Dragoslava's Laqabi Peacock Plate Documentation


Finished Plate

Laqabi Peacock Plate
(la a bi’ -  Persian for “painted” or “water stained”) 

Laqabi  peacock plate (Metropolitan Museum)

     The origin of laqabi pottery (also known as Kashanware) is debated, but most historians believe the technique started in Egypt, then moved with the potters to Syria and finally made its home in the northern part of Iran in Raqqa, where it was produced for a short time during the later part of the 12th century. (Metropolitan Museum). It was usually decorated with a large bird, animal or human figure in the center of the piece surrounded by a decorative border. (Metropolitan Museum) The colors most favored were blue, green and purple. (discoverislamicart).

The peacock plate is 1 3/4" (4.3 cm.) tall, and 7 7/8" (20 cm) in diameter. It is a unique piece because it was made for a limited time in a small area; the later part of the 12th century in Syria. This was probably made for a weathly person due to the exacting and time consuming process involved in making it. (Islamic Art)

 It differed from previous pottery in several ways:

 First, the body material was not a naturally dug clay. The body, known as fritware, was a composite made up of ten parts of quartz, one part of glass, and only one part of fine white clay. This recipe is from the 1301 treatise by Aba’l-Qusim of Kashan. (Ashmolean Museum) This mixture resulted in a hard white ware, similar to Chinese porcelain.

 The change in body allowed for a change in glaze type. The formerly used lead based glazes were replaced by alkaline glazes, which used sodium and potassium as fluxes to regulate firing temperatures and fluidity. (The Potter’s Dictionary) The change also facilitated the production of a rich turquoise glaze, using copper oxide, which would have had a muddy grey cast in the previously used lead glazes. (The Potter’s Dictionary)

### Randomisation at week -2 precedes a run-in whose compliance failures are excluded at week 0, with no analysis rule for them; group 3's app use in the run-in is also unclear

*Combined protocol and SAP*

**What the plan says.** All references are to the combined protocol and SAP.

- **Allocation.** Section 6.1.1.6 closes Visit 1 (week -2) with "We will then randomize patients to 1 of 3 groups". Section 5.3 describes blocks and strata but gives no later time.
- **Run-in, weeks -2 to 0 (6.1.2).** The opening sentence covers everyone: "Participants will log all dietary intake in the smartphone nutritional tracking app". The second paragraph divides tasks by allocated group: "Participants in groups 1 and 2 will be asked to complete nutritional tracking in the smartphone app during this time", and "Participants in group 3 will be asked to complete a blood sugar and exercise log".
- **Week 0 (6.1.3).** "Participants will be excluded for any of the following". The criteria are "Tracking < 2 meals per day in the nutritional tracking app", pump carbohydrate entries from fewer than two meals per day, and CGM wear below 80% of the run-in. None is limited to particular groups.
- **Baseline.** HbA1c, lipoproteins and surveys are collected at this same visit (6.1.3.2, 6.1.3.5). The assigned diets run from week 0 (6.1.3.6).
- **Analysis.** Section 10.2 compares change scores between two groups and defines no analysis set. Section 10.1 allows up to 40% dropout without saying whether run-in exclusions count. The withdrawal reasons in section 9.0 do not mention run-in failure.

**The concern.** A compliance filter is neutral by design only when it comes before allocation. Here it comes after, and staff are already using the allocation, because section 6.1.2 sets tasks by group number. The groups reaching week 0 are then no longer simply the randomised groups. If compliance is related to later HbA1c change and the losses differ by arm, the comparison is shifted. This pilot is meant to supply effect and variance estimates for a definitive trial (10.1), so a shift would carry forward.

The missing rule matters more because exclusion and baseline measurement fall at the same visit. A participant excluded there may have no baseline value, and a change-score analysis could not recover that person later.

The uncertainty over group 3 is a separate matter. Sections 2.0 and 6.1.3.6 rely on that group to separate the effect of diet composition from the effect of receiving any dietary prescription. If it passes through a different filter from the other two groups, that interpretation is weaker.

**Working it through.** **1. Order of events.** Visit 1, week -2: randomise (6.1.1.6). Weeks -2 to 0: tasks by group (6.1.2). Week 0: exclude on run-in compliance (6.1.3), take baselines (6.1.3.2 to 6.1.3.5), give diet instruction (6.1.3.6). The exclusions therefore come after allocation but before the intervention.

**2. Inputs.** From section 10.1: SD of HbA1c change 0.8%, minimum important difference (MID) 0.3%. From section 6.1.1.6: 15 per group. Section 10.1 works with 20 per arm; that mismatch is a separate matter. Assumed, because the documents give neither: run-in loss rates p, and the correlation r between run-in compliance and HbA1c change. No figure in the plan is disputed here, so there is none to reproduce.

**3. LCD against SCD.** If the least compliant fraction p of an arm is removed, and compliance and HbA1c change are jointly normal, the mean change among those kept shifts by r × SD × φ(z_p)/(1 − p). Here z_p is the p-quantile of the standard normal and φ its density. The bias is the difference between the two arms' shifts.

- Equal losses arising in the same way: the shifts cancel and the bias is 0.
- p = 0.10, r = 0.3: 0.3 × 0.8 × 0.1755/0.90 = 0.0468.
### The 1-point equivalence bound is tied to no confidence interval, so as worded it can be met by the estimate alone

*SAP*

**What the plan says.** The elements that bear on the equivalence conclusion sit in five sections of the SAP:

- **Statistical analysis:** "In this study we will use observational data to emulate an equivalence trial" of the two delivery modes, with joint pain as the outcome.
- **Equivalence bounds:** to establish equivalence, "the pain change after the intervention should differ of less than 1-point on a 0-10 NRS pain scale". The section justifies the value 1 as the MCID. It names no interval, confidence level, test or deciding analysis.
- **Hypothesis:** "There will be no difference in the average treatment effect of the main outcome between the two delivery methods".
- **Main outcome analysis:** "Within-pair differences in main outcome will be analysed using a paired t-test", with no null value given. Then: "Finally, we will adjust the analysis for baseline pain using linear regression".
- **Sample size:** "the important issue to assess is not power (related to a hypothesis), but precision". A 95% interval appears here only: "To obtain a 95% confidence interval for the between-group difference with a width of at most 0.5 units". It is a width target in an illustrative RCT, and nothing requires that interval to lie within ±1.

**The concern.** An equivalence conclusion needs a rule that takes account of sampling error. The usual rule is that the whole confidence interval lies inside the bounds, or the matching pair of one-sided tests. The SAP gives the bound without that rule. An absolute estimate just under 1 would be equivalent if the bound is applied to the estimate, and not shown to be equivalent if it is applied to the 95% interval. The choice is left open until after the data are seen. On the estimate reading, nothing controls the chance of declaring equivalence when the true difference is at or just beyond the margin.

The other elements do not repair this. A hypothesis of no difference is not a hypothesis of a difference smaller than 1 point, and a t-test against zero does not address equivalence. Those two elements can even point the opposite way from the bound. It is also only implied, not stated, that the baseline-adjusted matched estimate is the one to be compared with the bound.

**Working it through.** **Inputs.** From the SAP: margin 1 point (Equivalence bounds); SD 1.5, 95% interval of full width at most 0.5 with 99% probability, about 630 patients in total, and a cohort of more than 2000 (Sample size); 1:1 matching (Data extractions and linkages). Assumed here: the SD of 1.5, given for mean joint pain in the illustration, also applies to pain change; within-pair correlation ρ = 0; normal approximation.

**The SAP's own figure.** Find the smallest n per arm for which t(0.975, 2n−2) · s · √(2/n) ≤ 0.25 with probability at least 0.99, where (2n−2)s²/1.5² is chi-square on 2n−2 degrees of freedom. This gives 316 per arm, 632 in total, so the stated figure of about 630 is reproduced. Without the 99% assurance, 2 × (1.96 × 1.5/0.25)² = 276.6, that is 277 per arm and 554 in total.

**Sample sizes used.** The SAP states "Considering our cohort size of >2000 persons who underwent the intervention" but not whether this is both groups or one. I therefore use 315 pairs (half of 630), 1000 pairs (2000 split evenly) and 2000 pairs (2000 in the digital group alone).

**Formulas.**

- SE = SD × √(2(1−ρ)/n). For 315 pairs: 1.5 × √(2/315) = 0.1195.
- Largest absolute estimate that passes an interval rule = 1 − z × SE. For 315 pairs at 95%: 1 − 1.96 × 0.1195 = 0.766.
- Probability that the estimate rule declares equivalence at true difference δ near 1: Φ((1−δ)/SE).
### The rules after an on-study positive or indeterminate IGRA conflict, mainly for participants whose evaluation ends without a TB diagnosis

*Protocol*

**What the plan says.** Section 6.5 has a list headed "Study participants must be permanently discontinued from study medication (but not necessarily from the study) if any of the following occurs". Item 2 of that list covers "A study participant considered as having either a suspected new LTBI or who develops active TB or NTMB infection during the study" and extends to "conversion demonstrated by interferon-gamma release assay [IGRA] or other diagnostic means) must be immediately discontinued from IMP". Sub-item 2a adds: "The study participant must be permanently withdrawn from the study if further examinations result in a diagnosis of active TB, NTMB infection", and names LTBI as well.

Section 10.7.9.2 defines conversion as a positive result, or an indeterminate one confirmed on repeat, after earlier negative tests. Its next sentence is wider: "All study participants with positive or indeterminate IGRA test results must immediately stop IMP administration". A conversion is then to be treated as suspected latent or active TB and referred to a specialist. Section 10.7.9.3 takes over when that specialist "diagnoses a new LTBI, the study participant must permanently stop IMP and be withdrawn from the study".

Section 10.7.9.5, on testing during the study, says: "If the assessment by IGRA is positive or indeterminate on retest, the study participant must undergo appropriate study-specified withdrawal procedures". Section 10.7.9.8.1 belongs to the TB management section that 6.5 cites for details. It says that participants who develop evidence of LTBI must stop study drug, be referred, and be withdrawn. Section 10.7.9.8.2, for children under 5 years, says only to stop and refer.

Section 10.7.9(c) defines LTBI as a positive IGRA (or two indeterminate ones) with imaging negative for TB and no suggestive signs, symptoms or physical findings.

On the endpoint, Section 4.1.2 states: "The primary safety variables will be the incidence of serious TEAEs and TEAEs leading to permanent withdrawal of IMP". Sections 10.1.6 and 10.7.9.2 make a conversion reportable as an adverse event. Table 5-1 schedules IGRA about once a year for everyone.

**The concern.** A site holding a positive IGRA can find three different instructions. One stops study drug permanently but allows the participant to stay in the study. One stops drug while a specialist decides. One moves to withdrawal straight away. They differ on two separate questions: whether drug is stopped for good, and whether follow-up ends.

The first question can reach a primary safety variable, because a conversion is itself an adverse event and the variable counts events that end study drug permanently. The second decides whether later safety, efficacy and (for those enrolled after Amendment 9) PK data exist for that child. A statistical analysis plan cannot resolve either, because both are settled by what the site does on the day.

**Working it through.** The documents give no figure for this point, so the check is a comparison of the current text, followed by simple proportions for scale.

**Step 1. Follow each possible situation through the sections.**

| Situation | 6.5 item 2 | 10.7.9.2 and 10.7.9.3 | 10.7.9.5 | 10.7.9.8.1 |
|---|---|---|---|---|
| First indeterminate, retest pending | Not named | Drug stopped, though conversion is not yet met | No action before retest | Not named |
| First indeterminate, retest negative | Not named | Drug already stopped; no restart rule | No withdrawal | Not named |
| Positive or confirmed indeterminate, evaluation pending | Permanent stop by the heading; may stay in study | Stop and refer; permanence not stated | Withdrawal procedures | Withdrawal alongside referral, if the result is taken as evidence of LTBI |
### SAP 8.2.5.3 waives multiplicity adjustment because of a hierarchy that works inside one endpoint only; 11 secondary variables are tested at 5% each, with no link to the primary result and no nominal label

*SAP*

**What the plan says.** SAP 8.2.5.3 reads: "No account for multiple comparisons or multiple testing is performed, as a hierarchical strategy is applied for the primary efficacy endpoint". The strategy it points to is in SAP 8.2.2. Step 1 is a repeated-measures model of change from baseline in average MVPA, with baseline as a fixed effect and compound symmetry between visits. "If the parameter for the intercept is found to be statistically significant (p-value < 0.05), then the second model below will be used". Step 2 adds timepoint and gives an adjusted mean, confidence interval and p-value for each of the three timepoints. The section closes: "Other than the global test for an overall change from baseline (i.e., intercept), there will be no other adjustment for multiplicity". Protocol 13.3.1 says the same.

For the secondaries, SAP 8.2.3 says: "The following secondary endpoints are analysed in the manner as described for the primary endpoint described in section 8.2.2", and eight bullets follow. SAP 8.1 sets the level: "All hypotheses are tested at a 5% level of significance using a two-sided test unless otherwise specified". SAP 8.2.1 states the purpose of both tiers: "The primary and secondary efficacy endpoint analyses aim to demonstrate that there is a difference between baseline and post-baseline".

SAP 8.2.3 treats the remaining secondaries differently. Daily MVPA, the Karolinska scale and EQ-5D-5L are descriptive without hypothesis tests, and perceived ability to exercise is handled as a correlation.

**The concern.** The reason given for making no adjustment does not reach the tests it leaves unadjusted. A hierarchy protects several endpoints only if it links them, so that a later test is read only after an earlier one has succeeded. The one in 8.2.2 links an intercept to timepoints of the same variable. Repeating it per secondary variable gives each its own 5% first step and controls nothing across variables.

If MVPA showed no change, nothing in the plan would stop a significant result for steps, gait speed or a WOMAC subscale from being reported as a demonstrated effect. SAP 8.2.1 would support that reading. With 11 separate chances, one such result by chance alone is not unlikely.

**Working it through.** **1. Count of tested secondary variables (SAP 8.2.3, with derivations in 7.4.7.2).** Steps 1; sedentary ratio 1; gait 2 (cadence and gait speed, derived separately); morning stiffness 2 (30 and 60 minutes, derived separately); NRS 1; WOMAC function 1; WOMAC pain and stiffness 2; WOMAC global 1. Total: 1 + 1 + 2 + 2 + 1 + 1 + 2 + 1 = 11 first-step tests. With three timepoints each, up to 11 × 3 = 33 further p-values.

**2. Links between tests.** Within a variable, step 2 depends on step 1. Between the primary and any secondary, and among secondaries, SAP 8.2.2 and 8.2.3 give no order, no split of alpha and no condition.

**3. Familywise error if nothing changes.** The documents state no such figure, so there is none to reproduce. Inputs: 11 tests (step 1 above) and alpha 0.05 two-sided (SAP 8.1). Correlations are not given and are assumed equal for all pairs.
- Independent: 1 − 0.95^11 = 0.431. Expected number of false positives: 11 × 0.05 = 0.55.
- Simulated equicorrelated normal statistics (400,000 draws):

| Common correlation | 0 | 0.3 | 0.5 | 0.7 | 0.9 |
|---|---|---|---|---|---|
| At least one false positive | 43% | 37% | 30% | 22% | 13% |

The third major change involved the decorating technique. When the thrown piece reached the leather-hard stage, the background and parts of the design were carved away, leaving ridges or dams whose purpose was to control the flow of different colors of glaze and keep the various colors distinct. It is believed the technique was not altogether successful as it was used for a relatively short time. (Islamic Art)

    Because I did not have technical information available to me about firing temperatures and ancient glaze recipes, I chose modern materials to duplicate the technique and final results. The colorants would be the same as was used in modern alkaline glazes suggesting cobalt oxide for blue, copper oxide for green, and manganese dioxide for purple.

   A white, medium firing clay, similar to a fine porcelain, was thrown in a shallow bowl form. The piece was allowed to dry to a leather-hard stage, that is, firm enough to be handled without distortion, yet soft enough to be carved easily. The background around the main design, in this instance a peacock, was carved out, as were the details in the design itself to form the “dams” that would later keep the colors from flowing together. Because I was unable to find any information about how the base of this particular piece was finished, I footed it as other pieces of the same period would have been finished.



 When the piece was completely dry, it was fired to the bisque stage.

  The design was then painted in using under-glazes and colored glazes. The piece was fired a second time to a higher temperature to melt and bond the glaze to the plate, and to vitrify the clay.

  Next time I would start the piece sooner because of all the variables involved in duplicating comparable colours.  

Initial Trial Plate. Carved rather then Laqabi

Two Trial Plates, an the final plate.



Hamer, Frank and Janet, The Potter’s Dictionary of Materials and Techniques, University of Pennsylvania Press,1997  

Jenkins, Marilyn, “Islamic Pottery: A Brief History,” The Metropolitan Museum of Art Bulletin, New Series, (Spring, 1983), Vol. 40, No. 4, pp. 1-52.

Welch, Stuart Cary, et al. “Islamic Art,” Notable Acquisitions (Metropolitan Museum of Art), No. 1979/1980. (1979 - 1980), pp. 16-19.     






Supporting Documents  

Kiani, Mohammed Yousef, The Circle of Ancient Iranian Studies, “Iranian Pottery: A General Survey Based on the Prime Ministry of Iran’s Collection”

Mason, Robert B., “New Looks at Old Pots: Results of Recent Multidisciplinary Studies of Glazed Ceramics From the Islamic World”, Muqarnas, (1995), vol. 12, pp 1-10.